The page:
US mulls curbs on artificial intelligence exports

The Trump administration is considering a proposal to curb the export of some sensitive technologies such as artificial intelligence amid concerns the US is losing leadership to China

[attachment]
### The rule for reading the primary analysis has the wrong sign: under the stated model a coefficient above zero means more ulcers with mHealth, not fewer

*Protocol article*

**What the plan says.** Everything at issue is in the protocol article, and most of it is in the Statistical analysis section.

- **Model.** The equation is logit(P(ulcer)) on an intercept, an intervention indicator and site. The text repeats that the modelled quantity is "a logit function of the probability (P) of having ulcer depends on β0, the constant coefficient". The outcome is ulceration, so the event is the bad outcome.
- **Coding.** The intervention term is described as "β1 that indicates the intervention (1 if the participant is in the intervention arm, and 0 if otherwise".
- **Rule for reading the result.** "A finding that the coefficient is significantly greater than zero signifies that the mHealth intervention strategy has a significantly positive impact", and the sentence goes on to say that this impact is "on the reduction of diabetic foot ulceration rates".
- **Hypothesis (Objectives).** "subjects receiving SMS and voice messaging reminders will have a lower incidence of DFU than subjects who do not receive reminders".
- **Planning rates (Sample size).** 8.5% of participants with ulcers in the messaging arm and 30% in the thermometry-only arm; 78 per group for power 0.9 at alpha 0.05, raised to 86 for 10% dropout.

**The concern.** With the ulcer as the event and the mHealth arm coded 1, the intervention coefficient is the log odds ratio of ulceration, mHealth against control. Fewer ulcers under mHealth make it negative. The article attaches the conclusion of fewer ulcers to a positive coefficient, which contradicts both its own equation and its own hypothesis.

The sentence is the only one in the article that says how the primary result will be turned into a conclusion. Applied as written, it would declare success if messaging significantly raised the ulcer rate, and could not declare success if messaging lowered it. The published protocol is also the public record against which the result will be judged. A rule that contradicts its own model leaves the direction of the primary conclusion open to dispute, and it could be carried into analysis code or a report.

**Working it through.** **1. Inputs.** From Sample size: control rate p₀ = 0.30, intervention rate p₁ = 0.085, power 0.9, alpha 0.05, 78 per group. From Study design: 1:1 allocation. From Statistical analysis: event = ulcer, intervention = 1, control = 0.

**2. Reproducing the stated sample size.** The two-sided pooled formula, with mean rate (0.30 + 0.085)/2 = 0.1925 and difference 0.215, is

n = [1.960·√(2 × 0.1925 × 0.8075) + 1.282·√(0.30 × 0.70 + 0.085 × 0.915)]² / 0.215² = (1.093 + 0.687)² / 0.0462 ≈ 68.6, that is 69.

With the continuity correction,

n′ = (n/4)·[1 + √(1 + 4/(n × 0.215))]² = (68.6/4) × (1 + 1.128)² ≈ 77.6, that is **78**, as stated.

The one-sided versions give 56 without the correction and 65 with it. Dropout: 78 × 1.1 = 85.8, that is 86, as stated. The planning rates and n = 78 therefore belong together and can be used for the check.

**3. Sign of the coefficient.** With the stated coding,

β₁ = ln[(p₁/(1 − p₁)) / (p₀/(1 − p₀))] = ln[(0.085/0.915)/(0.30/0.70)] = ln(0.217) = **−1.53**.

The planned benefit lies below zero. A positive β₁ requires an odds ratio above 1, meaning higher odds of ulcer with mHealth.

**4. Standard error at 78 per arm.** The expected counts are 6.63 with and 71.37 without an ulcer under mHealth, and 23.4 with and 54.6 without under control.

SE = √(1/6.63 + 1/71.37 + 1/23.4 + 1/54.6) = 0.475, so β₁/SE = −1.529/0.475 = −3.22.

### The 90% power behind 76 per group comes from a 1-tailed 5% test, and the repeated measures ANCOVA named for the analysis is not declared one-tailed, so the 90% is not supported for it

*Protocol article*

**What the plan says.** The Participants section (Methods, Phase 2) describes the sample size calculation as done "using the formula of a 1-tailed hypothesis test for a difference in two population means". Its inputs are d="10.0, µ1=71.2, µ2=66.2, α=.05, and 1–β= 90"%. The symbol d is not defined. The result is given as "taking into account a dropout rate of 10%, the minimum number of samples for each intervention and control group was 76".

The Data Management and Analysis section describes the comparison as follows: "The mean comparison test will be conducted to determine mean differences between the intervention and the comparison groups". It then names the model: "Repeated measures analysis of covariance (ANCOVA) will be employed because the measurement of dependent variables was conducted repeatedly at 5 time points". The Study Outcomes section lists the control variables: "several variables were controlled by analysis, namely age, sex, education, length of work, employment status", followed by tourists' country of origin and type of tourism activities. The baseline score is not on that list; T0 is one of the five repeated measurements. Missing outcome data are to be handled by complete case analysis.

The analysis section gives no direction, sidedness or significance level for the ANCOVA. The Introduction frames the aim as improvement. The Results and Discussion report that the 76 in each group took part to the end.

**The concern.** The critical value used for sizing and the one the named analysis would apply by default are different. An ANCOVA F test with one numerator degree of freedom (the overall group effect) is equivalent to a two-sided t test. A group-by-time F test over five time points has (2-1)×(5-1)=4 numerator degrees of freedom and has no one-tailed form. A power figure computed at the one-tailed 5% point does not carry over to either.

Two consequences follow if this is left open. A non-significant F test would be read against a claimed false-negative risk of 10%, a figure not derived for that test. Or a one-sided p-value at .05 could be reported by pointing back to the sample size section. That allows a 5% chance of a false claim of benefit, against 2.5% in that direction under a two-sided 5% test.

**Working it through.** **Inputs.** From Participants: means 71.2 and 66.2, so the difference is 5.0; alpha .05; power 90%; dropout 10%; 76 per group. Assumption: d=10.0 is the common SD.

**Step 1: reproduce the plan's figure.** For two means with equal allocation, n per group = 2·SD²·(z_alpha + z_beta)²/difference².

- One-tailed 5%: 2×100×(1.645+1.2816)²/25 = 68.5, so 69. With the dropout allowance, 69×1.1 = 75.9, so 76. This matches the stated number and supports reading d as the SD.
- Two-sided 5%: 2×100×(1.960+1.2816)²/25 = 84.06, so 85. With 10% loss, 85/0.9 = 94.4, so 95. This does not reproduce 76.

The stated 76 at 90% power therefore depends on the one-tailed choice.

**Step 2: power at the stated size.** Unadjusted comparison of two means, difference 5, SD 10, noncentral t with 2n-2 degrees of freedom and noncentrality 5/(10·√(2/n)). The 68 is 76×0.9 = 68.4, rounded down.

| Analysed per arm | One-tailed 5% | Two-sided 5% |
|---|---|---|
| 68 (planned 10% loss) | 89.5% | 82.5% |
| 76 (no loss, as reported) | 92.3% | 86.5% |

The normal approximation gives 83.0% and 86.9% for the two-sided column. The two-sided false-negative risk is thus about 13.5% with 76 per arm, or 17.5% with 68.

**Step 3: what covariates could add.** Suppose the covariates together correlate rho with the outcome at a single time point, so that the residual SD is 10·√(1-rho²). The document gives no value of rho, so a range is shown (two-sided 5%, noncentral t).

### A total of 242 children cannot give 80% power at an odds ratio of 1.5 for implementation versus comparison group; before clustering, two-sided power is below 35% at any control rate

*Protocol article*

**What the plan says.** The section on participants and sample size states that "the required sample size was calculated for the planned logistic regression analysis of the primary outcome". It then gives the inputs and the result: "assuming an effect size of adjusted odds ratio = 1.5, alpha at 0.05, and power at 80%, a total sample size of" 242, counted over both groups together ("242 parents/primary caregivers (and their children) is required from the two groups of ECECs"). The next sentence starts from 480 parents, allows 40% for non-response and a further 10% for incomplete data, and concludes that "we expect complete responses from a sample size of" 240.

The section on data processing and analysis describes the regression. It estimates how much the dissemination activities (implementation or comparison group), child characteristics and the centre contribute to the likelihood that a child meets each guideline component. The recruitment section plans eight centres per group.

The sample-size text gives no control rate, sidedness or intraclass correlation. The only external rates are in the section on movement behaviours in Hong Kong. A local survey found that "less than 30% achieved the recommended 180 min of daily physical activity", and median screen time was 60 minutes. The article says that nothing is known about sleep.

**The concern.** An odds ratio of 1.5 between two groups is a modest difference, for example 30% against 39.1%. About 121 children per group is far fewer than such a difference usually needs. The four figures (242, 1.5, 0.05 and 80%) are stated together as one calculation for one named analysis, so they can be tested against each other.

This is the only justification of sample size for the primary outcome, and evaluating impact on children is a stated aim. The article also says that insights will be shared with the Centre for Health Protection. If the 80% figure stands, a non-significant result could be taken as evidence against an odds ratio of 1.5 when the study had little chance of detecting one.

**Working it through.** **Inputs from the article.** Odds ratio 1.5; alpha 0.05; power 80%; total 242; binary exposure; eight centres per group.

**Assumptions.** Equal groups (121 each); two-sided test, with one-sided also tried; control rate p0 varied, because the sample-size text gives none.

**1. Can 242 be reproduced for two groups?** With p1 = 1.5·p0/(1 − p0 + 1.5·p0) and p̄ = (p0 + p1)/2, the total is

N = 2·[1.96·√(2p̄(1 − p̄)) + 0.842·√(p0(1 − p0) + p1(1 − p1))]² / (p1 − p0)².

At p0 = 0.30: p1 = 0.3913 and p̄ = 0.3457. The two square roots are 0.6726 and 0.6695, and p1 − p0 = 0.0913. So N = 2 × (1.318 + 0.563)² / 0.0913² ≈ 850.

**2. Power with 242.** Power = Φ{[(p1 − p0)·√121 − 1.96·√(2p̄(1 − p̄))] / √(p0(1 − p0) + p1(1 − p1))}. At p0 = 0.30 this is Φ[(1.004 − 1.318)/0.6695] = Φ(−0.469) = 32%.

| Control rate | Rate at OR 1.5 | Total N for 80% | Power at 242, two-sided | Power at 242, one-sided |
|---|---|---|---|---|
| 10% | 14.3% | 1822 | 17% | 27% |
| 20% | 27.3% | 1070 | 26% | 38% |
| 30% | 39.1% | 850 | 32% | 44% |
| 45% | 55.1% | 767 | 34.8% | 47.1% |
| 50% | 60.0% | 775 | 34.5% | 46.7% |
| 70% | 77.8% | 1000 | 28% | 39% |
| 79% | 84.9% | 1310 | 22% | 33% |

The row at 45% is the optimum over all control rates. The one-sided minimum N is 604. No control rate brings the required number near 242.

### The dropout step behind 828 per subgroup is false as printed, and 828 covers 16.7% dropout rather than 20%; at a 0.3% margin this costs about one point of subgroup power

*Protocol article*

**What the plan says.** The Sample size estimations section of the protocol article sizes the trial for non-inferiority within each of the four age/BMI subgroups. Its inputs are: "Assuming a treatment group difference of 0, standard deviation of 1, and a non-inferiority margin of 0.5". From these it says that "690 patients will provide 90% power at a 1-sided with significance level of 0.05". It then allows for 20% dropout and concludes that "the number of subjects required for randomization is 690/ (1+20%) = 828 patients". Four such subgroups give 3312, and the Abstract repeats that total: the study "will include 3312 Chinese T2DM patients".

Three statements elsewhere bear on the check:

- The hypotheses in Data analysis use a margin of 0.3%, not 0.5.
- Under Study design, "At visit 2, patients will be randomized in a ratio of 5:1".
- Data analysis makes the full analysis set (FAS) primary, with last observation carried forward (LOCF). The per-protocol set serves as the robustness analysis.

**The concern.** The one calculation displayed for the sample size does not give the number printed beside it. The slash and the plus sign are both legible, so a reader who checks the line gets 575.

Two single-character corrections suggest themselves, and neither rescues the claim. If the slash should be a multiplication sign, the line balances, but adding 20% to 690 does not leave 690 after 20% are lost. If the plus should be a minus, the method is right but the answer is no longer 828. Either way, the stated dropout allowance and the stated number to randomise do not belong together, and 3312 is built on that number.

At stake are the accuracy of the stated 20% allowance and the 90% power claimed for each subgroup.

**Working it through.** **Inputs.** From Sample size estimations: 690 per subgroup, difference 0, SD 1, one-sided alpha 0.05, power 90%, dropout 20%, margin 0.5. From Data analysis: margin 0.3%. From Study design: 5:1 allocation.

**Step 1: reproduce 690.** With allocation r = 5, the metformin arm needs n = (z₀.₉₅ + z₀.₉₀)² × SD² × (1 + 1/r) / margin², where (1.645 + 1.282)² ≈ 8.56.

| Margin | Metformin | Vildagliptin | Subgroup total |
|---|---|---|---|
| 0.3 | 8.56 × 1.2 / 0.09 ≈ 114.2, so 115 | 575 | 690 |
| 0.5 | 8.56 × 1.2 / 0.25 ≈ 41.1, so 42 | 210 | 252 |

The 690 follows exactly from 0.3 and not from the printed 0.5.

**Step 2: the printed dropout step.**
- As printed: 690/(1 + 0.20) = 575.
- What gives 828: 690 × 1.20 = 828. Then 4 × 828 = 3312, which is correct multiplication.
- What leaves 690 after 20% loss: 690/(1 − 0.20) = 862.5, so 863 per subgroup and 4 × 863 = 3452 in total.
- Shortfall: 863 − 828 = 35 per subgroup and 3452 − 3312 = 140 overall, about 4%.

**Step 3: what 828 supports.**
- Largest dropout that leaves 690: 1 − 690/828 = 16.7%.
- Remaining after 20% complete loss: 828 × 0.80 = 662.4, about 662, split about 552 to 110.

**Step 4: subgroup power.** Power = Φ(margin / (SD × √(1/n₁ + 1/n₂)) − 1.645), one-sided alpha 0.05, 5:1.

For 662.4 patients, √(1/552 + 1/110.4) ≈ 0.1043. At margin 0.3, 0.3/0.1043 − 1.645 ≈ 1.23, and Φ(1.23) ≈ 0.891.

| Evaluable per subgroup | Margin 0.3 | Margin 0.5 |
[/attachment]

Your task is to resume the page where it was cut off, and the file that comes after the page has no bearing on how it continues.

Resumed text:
The administration of US President Donald Trump is exploring curbing exports of sensitive technologies including artificial intelligence for national security reasons, according to a proposal this week. The proposal to control sales of certain technologies "essential to the national security of the United States" comes amid growing trade friction with Beijing -- and fears that China may overtake the US in some areas such as artificial intelligence. The Commerce Department said in the proposed rules, published Monday, that it would consider curbs on various AI technologies such as neural networks and deep learning, computer vision, natural language processing and audio and video manipulation. Artificial intelligence is a key element of many computer products made by US tech firms including smartphones, connected speakers and self-driving cars. AI can also have applications for military purposes. The proposed rules also said export curbs would be examined for microprocessor technology, quantum computing, robotics and other sectors. The US is examining controls for "specific emerging technologies" that would avoid "negatively impacting US leadership in the science, technology, engineering, and manufacturing sector," said the federal register notice. But banning AI exports could be counterproductive to US goals, said Daniel Castro, vice president of the Information Technology and Innovation Foundation, a Washington think tank. "If the US government bans the export of AI technology, other countries will likely enact reciprocal policies," Castro said. "It will mean US companies are locked out of certain markets, allowing firms in other countries to compete unchallenged." Castro said a ban also would "prevent the type of international research collaboration needed in an emerging technology such as AI," including with China. Meanwhile, a report this month by the Center for Strategic and International Studies said there are difficult tradeoffs when considering AI and national security in light of cross-border investments. "If an adversary succeeds in acquiring technology from a US firm or start-up through investment, that is a detriment to national security," the CSIS report said. "On the other hand, if the United States refuses to work with companies that have Chinese investment or funding because of the national security risk that this investment might pose, these companies could lose access to significant investment potential and the US government also loses a potential partner for new ideas and capabilities."